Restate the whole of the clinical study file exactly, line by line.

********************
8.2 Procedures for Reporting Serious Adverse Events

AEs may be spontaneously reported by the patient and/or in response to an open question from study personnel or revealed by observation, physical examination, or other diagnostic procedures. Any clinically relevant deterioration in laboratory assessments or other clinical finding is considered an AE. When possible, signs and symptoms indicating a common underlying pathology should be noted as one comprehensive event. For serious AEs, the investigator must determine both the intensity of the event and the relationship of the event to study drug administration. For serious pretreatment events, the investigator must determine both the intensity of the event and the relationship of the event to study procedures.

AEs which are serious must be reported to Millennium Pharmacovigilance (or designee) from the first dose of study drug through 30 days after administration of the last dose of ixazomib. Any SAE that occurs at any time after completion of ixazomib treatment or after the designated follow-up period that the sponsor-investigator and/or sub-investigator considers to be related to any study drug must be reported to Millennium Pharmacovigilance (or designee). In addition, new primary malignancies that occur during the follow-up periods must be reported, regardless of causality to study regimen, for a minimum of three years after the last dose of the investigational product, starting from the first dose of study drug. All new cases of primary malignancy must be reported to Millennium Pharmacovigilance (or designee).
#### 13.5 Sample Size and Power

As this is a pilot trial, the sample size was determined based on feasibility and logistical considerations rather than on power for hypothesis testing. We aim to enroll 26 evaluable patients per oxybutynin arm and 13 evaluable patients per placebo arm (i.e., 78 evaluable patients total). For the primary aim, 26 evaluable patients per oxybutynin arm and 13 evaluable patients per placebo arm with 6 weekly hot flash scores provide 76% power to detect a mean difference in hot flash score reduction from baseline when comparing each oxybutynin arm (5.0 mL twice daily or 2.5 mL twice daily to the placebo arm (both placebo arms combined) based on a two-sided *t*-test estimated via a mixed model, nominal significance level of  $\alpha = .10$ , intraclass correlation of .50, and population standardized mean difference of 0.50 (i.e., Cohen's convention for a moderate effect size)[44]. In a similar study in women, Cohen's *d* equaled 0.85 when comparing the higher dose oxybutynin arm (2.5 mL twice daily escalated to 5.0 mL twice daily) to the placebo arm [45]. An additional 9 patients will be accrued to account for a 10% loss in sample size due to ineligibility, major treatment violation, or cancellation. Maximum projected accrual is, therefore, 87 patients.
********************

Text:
8.2 Procedures for Reporting Serious Adverse Events

AEs may be spontaneously reported by the patient and/or in response to an open question from study personnel or revealed by observation, physical examination, or other diagnostic procedures. Any clinically relevant deterioration in laboratory assessments or other clinical finding is considered an AE. When possible, signs and symptoms indicating a common underlying pathology should be noted as one comprehensive event. For serious AEs, the investigator must determine both the intensity of the event and the relationship of the event to study drug administration. For serious pretreatment events, the investigator must determine both the intensity of the event and the relationship of the event to study procedures.

AEs which are serious must be reported to Millennium Pharmacovigilance (or designee) from the first dose of study drug through 30 days after administration of the last dose of ixazomib. Any SAE that occurs at any time after completion of ixazomib treatment or after the designated follow-up period that the sponsor-investigator and/or sub-investigator considers to be related to any study drug must be reported to Millennium Pharmacovigilance (or designee). In addition, new primary malignancies that occur during the follow-up periods must be reported, regardless of causality to study regimen, for a minimum of three years after the last dose of the investigational product, starting from the first dose of study drug. All new cases of primary malignancy must be reported to Millennium Pharmacovigilance (or designee).
#### 13.5 Sample Size and Power

As this is a pilot trial, the sample size was determined based on feasibility and logistical considerations rather than on power for hypothesis testing. We aim to enroll 26 evaluable patients per oxybutynin arm and 13 evaluable patients per placebo arm (i.e., 78 evaluable patients total). For the primary aim, 26 evaluable patients per oxybutynin arm and 13 evaluable patients per placebo arm with 6 weekly hot flash scores provide 76% power to detect a mean difference in hot flash score reduction from baseline when comparing each oxybutynin arm (5.0 mL twice daily or 2.5 mL twice daily to the placebo arm (both placebo arms combined) based on a two-sided *t*-test estimated via a mixed model, nominal significance level of  $\alpha = .10$ , intraclass correlation of .50, and population standardized mean difference of 0.50 (i.e., Cohen's convention for a moderate effect size)[44]. In a similar study in women, Cohen's *d* equaled 0.85 when comparing the higher dose oxybutynin arm (2.5 mL twice daily escalated to 5.0 mL twice daily) to the placebo arm [45]. An additional 9 patients will be accrued to account for a 10% loss in sample size due to ineligibility, major treatment violation, or cancellation. Maximum projected accrual is, therefore, 87 patients.